While this trend is largely driven by new laws requiring pay transparency, legal compliance isn’t the only reason employers are sharing salary information. Though nearly one in five organizations report being transparent mostly due to regulations, another 42% say their transparency goes beyond what’s required or is not motivated by regulations alone.
Benefits of including a pay range on job postings
While some organizations include pay ranges on job postings to comply with a legal requirement, others embrace this level of transparency for the many benefits it brings.
1. Ensure legal compliance
Pay range transparency in job postings is required in a growing number of U.S. jurisdictions, including California, Colorado, and New York. It’s estimated that 20% of all U.S. workers are now covered by pay transparency laws.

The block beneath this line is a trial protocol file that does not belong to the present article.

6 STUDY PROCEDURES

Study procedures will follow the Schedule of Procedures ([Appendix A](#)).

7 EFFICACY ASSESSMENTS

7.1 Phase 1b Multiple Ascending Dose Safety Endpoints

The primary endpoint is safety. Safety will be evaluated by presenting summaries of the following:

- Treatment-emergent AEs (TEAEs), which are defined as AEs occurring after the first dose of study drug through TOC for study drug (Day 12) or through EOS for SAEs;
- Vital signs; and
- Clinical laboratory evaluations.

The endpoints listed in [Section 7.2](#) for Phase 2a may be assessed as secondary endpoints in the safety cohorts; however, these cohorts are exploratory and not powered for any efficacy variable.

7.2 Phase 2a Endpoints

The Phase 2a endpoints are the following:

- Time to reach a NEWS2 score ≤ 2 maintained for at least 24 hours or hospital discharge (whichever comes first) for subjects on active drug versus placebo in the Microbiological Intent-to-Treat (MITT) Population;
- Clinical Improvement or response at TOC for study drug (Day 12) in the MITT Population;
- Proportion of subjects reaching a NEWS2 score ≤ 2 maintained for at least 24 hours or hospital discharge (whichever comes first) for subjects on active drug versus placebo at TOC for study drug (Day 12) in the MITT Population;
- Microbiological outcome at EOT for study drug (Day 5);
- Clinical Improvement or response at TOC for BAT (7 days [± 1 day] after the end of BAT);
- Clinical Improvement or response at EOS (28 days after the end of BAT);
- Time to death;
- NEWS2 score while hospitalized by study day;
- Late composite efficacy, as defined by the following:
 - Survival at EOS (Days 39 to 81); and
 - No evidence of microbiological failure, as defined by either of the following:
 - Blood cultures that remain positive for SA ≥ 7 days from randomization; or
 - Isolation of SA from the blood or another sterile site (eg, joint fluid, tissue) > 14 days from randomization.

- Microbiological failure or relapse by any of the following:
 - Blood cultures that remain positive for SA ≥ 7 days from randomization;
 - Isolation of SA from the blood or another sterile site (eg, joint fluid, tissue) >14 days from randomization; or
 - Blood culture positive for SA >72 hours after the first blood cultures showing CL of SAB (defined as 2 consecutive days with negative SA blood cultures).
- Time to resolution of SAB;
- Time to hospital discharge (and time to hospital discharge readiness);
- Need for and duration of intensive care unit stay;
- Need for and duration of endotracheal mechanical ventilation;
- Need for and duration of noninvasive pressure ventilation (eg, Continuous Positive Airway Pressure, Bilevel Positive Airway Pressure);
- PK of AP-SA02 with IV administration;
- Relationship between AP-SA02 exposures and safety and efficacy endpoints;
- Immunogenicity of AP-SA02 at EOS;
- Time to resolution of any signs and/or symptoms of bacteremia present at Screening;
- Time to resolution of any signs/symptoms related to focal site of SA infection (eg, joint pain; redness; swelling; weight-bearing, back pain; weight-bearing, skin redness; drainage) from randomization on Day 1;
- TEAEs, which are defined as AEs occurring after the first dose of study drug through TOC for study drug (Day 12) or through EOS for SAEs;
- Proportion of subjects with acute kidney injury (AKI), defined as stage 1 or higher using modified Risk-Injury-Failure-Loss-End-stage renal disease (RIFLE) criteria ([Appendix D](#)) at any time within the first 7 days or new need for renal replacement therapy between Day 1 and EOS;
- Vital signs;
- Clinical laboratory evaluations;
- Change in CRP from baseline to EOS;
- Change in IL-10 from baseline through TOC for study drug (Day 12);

Similar pay transparency laws are being introduced globally. For example, The European Union’s Pay Transparency Act requires employers to include a pay scale in job listings or prior to an interview.
Sharing pay ranges in job postings demonstrates your organization’s commitment to following the law and promoting fairness in the workplace.
2. Attract talent
Skilled talent will always be in high demand. Embracing pay transparency in your job postings can help you attract and engage more in-demand candidates for your open roles. In fact, 91% of U.S.-based respondents said that including salary ranges in a job post would affect their decision to apply.
It’s not just about the money: 56% of job seekers said they were still likely to apply for a job with a disappointing pay range if the role was otherwise a good fit.